DistributorsI distributed my e-book via two methods:
- Amazon's Kindle Direct Publishing (KDP), and
- Draft2Digital for all non-Amazon retail channels.
At the time of writing, Draft2Digital takes a 10% cut of net royalties. In my view, this is worth it, as my non-Amazon sales are currently quite low, and so the effort involved in working directly with the retailer would not be justified. Additionally, it is necessary to go through a distributor like Dreaft2Digital to reach some retail channels. For example, as a Canadian, I cannot work directly with Nook (associated with Barnes and Noble).
The largest distributor of self-published books is SmashWords. They have some retail channels not covered by Draft2Digital (including libraries), and they have their own web store. This would make it possible for me to send people coupons to get free or reduced price ebooks at the SmashWords store. However, Smashwords had some features that makes them harder to work with in my case.
COST In both cases, there is no upfront cost, but Draft2Digital takes a cut of royalties.
I used Microsoft Word (2013) to write the manuscript. This could be replaced with the free Open Office package, but I already had Word since I needed Microsoft Office to support my consulting work. If you have an older version of Word, it is possible that you may face more problems when you reach the document conversion stage (described next). The older generations of Word may have better user interfaces, but the output may be less clean.
One trick in Word I discovered somewhat late is that you should go into the "Options" menu item, and turn on all of the grammar-checking options. By default, only the worst grammar problems are noted, but Word can do a very good job of catching a lot of problems. It is not perfect, but when I turned on all of the options late in the writing of the manuscript, it caught a lot of problems that I could no longer see.
As will be discussed in the next section, the formatting of the document should be done using "styles" and not manual formatting.
COST Whatever Microsoft Office costs you, but you could download Open Office for free.
You cannot go straight from a Word document to an ebook, which are either MOBI (Amazon) or EPUB format (everyone else). Ebooks with "reflowing" text (like Understanding Government Finance) are essentially web pages, with page breaks inserted periodically (usually chapter breaks). In other words, the Word document is converted into html. (An EPUB or MOBI file is essentially just a zip file containing the html text, pictures, and the book meta data - author, book title, etc.)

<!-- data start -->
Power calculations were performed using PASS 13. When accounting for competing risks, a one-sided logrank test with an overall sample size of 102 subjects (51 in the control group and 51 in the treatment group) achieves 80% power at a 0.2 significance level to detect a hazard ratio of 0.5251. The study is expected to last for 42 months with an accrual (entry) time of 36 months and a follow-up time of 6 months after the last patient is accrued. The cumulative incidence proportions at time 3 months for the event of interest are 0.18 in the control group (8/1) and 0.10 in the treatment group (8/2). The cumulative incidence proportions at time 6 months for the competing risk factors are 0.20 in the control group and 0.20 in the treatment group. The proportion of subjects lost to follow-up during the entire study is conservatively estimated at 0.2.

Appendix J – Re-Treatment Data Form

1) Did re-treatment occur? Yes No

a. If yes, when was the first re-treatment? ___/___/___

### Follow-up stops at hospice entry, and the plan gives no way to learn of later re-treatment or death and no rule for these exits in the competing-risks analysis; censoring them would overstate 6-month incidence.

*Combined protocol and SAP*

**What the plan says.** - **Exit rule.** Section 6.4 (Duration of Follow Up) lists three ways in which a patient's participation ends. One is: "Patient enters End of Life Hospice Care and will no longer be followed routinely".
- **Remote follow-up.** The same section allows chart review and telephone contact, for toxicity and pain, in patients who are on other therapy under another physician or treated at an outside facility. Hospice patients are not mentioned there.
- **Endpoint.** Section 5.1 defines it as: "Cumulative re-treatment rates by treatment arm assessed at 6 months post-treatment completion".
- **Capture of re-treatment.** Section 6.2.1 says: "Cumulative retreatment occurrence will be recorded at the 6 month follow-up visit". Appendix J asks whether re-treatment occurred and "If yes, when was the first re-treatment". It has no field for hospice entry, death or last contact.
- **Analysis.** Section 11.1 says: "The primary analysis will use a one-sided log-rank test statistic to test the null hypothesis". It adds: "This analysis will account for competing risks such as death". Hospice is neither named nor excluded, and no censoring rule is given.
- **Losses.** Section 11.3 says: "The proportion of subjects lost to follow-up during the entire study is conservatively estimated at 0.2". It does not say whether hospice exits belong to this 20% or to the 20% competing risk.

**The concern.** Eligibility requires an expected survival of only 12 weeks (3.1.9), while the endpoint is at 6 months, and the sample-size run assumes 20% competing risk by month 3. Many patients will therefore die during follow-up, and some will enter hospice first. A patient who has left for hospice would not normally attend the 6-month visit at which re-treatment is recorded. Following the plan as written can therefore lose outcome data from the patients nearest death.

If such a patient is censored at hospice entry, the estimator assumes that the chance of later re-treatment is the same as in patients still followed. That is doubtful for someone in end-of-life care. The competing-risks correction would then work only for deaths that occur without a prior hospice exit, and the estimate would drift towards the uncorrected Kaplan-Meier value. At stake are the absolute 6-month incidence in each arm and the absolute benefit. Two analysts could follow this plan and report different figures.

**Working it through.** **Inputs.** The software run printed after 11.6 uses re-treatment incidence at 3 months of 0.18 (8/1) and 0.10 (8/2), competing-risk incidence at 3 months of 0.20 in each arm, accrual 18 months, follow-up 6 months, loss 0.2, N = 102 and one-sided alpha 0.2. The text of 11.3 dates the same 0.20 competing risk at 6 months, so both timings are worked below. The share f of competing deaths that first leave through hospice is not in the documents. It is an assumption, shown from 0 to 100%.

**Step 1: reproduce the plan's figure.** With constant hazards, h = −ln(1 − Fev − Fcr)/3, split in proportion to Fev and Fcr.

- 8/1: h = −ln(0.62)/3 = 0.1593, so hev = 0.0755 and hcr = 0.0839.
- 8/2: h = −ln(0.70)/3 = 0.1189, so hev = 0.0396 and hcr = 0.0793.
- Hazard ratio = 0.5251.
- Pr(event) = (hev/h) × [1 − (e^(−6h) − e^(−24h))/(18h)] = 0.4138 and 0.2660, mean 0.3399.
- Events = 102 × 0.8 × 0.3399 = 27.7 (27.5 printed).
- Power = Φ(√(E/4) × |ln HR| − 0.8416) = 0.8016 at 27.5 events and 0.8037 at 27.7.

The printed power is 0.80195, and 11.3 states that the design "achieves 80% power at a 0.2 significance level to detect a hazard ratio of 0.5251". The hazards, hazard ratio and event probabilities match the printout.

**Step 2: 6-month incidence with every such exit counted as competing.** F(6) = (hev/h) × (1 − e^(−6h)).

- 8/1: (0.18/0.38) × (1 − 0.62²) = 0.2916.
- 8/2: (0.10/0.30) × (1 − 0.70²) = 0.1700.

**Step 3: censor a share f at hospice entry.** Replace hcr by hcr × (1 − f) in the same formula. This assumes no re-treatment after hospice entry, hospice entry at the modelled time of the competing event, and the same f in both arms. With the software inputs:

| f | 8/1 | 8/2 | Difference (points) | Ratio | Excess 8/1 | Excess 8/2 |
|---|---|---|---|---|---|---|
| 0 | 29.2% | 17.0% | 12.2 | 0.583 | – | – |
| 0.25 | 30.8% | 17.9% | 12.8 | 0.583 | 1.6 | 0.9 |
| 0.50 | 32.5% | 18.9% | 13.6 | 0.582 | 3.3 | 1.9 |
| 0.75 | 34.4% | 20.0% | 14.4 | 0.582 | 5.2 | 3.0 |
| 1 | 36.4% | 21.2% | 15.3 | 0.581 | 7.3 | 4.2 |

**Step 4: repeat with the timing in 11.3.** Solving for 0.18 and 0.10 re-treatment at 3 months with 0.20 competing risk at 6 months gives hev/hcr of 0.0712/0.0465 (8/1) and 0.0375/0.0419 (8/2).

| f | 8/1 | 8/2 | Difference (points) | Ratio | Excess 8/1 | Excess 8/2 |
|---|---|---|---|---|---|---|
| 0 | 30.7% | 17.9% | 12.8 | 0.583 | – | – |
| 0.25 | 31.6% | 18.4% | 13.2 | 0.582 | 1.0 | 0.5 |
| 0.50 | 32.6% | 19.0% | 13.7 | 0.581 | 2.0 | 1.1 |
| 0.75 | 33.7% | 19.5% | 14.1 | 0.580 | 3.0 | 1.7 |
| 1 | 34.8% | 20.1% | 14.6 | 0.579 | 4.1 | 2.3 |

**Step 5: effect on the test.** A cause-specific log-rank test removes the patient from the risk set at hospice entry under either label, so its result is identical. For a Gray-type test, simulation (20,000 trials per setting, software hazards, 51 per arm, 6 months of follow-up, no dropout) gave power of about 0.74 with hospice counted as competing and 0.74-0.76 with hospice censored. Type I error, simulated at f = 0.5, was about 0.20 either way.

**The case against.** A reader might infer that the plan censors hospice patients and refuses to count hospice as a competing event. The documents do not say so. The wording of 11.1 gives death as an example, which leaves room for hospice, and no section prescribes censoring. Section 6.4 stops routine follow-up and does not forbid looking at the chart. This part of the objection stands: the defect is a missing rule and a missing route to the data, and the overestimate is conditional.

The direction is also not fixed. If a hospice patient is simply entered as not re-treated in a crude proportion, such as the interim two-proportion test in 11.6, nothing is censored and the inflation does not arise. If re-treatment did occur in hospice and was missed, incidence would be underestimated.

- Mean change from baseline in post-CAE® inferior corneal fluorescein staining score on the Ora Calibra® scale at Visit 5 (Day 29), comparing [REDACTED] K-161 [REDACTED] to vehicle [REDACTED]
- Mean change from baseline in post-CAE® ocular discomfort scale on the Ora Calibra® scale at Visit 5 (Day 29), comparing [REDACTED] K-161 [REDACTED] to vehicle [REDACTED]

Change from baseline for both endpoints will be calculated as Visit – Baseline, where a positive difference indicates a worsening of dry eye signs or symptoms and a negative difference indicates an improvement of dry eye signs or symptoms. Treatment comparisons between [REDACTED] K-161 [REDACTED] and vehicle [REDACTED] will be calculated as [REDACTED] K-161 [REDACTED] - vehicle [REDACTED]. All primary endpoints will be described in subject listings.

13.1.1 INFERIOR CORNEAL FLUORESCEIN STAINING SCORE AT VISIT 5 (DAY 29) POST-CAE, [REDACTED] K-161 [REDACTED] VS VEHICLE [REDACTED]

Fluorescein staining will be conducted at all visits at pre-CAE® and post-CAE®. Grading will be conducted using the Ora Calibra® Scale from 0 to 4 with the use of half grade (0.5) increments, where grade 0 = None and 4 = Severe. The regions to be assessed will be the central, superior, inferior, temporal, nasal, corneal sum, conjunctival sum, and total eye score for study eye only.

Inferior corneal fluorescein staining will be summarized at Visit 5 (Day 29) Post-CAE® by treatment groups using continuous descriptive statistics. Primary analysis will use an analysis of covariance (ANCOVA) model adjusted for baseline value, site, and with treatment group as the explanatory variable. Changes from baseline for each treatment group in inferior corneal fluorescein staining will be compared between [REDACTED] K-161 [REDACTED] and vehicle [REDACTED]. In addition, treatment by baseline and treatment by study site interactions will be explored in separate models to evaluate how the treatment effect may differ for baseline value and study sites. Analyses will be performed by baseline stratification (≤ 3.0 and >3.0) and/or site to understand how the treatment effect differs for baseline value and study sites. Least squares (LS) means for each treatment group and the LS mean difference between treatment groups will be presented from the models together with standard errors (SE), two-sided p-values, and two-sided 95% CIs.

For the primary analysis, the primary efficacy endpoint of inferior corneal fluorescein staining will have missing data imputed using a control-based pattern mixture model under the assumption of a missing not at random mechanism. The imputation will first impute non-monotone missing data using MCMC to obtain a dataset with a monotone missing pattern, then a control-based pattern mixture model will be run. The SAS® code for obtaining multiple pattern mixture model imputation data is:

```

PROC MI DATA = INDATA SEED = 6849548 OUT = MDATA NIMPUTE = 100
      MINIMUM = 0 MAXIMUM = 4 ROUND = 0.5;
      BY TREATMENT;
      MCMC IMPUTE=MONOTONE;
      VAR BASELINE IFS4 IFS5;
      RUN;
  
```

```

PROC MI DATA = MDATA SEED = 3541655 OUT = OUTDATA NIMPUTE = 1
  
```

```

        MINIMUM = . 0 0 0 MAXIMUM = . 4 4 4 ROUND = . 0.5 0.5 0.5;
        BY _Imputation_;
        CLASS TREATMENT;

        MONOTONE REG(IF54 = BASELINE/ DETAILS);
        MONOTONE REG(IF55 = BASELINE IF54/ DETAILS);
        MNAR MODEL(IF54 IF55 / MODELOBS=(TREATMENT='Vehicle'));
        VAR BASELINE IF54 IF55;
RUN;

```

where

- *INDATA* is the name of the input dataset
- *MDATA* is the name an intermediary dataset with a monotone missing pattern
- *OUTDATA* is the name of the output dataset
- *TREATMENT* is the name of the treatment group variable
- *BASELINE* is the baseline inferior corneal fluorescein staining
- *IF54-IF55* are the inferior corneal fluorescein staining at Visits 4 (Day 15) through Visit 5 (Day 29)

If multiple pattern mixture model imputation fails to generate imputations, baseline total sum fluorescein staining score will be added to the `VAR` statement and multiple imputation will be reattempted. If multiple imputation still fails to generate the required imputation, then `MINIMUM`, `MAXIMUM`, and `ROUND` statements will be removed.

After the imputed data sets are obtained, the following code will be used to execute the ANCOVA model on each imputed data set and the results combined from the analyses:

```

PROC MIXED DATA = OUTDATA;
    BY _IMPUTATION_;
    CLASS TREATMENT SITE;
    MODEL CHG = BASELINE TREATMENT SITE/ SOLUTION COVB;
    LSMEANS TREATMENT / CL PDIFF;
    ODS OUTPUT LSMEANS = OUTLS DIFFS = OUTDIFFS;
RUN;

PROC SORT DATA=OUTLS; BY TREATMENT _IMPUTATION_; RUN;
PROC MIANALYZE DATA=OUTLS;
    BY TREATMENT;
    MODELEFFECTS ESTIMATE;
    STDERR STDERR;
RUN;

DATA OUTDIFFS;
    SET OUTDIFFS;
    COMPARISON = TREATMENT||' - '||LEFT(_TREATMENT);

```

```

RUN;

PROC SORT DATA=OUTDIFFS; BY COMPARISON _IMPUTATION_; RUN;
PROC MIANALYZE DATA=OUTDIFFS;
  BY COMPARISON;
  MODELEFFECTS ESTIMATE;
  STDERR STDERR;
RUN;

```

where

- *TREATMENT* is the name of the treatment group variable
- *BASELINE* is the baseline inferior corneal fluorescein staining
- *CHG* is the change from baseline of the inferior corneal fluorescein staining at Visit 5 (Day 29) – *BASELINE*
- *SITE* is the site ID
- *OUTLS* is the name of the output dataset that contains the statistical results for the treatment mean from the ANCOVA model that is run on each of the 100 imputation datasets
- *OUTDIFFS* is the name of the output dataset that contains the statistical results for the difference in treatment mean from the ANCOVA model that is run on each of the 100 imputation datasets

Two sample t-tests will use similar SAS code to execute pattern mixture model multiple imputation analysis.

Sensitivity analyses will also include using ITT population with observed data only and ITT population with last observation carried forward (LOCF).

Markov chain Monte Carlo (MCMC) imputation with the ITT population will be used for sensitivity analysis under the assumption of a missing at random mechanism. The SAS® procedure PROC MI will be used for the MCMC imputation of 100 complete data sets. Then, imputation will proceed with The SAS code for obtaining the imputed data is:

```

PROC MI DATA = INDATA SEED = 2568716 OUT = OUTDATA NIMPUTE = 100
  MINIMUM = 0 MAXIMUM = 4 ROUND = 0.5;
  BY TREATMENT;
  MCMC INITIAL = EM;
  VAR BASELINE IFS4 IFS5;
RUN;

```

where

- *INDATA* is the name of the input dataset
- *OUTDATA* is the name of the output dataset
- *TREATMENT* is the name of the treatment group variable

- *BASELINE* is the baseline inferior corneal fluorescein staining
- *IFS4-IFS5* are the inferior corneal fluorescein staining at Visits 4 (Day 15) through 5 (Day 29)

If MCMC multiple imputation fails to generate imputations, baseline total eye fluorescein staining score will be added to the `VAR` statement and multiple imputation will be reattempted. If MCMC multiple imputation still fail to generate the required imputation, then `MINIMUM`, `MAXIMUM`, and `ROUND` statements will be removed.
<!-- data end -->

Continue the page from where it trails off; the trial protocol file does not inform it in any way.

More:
Pretty well every source I ran into said that automatic conversion from Word to ebook format would not work well. I ignored that advice, and I am still largely satisfied with the output. (And it is just not a question of me having low standards; I worked for a specialty publisher at the beginning of my career, and I have learned to be fussy about formatting.)
The only changes that I believe that would need to be made is to make the file adapt to the specific e-reader, as different e-readers display the same files with slight differences in format. Such a cleanup would be "nice to have", but in my view, not worth hiring someone to do the work. Doing the work myself would be near impossible, as I would have to buy a wide variety of e-readers and tweak the formatting for each e-reader.
More specifically, I used the conversion methods below.
- I used the Word document conversion at Kindle Direct Publishing.
- I converted the Word document to an EPUB using Calibre (an open source ebook platform), and uploaded the EPUB to Draft2Digital.
Draft2Digital has an automated conversion routine as well, and it produced the best-looking output. Unfortunately, it had problems with my endnotes, and the problem was not fixed by my publishing date.
If I wanted to tweak the html within the ebook, I could have Calibre generated the intermediate html, and modify it.
COST: Calibre is free open-source software.
I used Gimp and Inkscape to generate the interior images and cover. Both of these are free, open source programs. (Graphs were generated by the R language, which is also open source.)
- Gimp is a pixel graphics manipulation program, which is similar to the definitely non-free Adobe Photoshop. I needed a book in order to get anything done, but I borrowed one from the library. (There are plenty of free tutorials for Gimp available on the web, but I needed a book to get the basic mechanics down.)
- Inkscape is a "vector graphics" program, which allowed me to generate block diagrams. Vector graphics are generated by a language that explains how the figure is generated, and the figure can be zoomed in without sacrificing quality. However, most e-readers do not support vector graphics, and they have to be converted to pixel graphics.\